These speakers’ packaging is fine indeed. Slicing the two transparent sticky tabs allows a colourful sleeve to be slipped off a black cardboard box. That box is split diagonally, but held together by another sticky tab – easily cut through, allowing the top and front to be folded back to reveal the speaker.

Apart from a tiny sheet with regulatory information in two languages and end-of-life dismantling instructions (presumably so one can remove the battery for proper disposal), and a minimalist diagram on the inside of the box there are no instructions.

For the most part I didn’t need them. When plugged in to charge, the dash at the front top lit, so that gave me a hint as to what was likely the power button. When the light went out I assumed that they were charged, so I held down that assumed power button for a few seconds and was rewarded by a tone, and a flashing light at the rear top of the unit. I took that to indicate the speaker was in pairing mode.

Sure enough, there it was on my phone, appearing as just plain “Wonderboom” (with nothing to differentiate it from any other Wonderboom). Selecting it, pairing was complete. I soon learned that holding down that power button for a few seconds switched it on or off. And, there it went, playing music.

But there I got stuck, between a combination of lack of imagination on my part, and a lack of instructions provided by Ultimate Ears (including on the Australian website, but finally resolved by FAQs on the US website, which is why I now know how to use the speakers properly).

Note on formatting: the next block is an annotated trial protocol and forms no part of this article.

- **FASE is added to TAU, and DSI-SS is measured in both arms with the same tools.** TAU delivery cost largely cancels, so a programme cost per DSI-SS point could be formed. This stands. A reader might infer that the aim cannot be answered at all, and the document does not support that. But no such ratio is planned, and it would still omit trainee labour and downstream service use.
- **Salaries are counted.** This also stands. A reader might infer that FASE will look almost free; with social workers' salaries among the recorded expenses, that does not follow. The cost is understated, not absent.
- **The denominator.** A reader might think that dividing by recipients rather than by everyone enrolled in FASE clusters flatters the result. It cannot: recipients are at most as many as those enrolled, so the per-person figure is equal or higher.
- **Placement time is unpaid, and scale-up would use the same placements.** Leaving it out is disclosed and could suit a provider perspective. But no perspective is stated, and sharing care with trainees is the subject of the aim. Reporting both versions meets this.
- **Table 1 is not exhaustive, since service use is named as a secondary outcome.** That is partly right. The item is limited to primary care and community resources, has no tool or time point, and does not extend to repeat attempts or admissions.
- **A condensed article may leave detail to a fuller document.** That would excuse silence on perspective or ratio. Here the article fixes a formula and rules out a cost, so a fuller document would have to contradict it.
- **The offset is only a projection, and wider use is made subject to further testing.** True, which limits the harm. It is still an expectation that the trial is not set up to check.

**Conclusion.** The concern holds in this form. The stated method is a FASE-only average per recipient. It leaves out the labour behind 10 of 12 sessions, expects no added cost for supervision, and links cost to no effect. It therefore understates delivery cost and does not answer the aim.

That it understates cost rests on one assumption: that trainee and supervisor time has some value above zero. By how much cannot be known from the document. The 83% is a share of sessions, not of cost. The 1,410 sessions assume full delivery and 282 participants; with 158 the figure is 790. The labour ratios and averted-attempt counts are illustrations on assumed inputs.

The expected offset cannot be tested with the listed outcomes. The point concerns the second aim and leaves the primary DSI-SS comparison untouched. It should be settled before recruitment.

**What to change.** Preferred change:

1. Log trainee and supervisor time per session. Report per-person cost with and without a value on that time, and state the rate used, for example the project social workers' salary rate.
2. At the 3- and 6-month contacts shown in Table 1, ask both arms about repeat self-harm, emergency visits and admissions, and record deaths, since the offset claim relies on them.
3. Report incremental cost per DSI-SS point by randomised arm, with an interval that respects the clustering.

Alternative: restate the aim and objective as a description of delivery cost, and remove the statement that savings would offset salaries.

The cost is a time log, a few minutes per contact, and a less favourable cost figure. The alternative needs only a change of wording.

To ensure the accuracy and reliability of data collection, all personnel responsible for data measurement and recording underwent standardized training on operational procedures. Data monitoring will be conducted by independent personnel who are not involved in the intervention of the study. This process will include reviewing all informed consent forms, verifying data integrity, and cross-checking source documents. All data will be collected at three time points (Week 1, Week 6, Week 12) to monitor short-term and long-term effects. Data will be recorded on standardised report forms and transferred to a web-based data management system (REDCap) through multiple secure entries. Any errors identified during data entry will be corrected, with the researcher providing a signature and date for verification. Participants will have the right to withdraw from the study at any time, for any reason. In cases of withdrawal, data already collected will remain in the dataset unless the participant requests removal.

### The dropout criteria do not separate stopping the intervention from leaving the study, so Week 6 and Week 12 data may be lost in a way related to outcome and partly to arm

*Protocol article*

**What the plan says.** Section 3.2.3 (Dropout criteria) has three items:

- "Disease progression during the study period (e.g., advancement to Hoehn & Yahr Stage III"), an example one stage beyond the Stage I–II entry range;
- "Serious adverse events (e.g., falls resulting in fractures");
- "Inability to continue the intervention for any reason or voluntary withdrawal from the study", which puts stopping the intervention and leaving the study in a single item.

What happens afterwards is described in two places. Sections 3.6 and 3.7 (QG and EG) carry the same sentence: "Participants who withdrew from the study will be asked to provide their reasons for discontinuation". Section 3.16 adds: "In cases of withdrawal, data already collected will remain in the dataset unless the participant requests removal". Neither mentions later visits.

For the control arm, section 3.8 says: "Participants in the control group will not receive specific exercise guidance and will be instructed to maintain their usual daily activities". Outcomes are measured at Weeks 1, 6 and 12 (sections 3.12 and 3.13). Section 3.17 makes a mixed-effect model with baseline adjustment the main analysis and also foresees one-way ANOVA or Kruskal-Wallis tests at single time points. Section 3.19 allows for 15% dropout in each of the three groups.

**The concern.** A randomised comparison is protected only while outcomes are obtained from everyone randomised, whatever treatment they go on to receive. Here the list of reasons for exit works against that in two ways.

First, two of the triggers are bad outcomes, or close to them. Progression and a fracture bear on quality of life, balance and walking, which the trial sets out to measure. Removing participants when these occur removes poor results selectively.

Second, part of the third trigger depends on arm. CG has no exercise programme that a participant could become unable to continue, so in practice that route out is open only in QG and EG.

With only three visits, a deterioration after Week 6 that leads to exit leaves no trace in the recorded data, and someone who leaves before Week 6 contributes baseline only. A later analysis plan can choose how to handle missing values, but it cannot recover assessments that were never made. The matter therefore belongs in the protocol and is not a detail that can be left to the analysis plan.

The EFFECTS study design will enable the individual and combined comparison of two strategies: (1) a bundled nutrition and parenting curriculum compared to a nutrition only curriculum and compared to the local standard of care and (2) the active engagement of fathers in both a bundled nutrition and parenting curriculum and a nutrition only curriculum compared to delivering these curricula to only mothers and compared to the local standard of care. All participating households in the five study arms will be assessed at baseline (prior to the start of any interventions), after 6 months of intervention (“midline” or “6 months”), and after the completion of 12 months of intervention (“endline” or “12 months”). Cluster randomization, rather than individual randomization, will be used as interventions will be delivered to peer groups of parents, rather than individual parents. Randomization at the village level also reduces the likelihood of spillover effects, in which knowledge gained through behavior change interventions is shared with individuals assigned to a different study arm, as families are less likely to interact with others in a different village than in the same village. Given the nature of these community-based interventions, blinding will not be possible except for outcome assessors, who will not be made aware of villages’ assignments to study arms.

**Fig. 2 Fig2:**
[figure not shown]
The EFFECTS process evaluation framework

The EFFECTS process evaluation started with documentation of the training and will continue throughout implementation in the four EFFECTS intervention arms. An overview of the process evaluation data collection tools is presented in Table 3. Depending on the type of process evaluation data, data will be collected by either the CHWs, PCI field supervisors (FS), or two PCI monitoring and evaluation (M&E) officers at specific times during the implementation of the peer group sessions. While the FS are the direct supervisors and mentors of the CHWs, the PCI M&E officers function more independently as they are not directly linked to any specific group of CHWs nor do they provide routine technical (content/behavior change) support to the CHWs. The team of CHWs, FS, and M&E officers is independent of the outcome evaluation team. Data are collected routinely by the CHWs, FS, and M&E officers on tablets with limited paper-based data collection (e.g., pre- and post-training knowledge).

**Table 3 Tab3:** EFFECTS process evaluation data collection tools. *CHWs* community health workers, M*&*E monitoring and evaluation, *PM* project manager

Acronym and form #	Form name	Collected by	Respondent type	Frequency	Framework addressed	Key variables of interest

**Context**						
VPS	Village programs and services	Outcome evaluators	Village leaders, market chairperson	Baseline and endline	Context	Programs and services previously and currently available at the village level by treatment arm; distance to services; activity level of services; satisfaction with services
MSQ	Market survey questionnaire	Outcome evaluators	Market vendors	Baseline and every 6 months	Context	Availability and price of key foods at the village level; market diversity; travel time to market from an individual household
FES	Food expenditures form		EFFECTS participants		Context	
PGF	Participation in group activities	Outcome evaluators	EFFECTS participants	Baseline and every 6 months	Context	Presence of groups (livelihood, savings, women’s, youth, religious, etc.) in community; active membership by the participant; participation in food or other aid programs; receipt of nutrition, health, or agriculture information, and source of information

My lack of imagination left me thinking that the very large “+” and “|” signs on the front of each Wonderboom was merely fine decoration. But mentally rotate “|” by ninety degrees and of course you have “–”. Oh … now I get it! Press these symbols and you can change the volume. That made them far more usable.

The basic diagram inside the box indicated that the button on the opposite side at the top – which was also lit – was the Bluetooth key, and that it proved to be.

But there was no obvious way to do things like Play/Pause or Skip tracks. However, even before getting to that, my immediate quest was to work out how to “Double Up” – to make it so that both speakers could work together – hopefully in stereo – with one source. The answer was in that FAQ on the US website, and nowhere else that I could see. It turns out that the “UE” letter at the centre of the top of each speaker is also a control key. Pressing it does the Play/Pause thing. Double tapping skips to the next track.

And pairing one Wonderboom with your portable device, switching the other on as well, and holding down “UE” for several seconds causes them to connect together so that they’ll both reproduce the sound.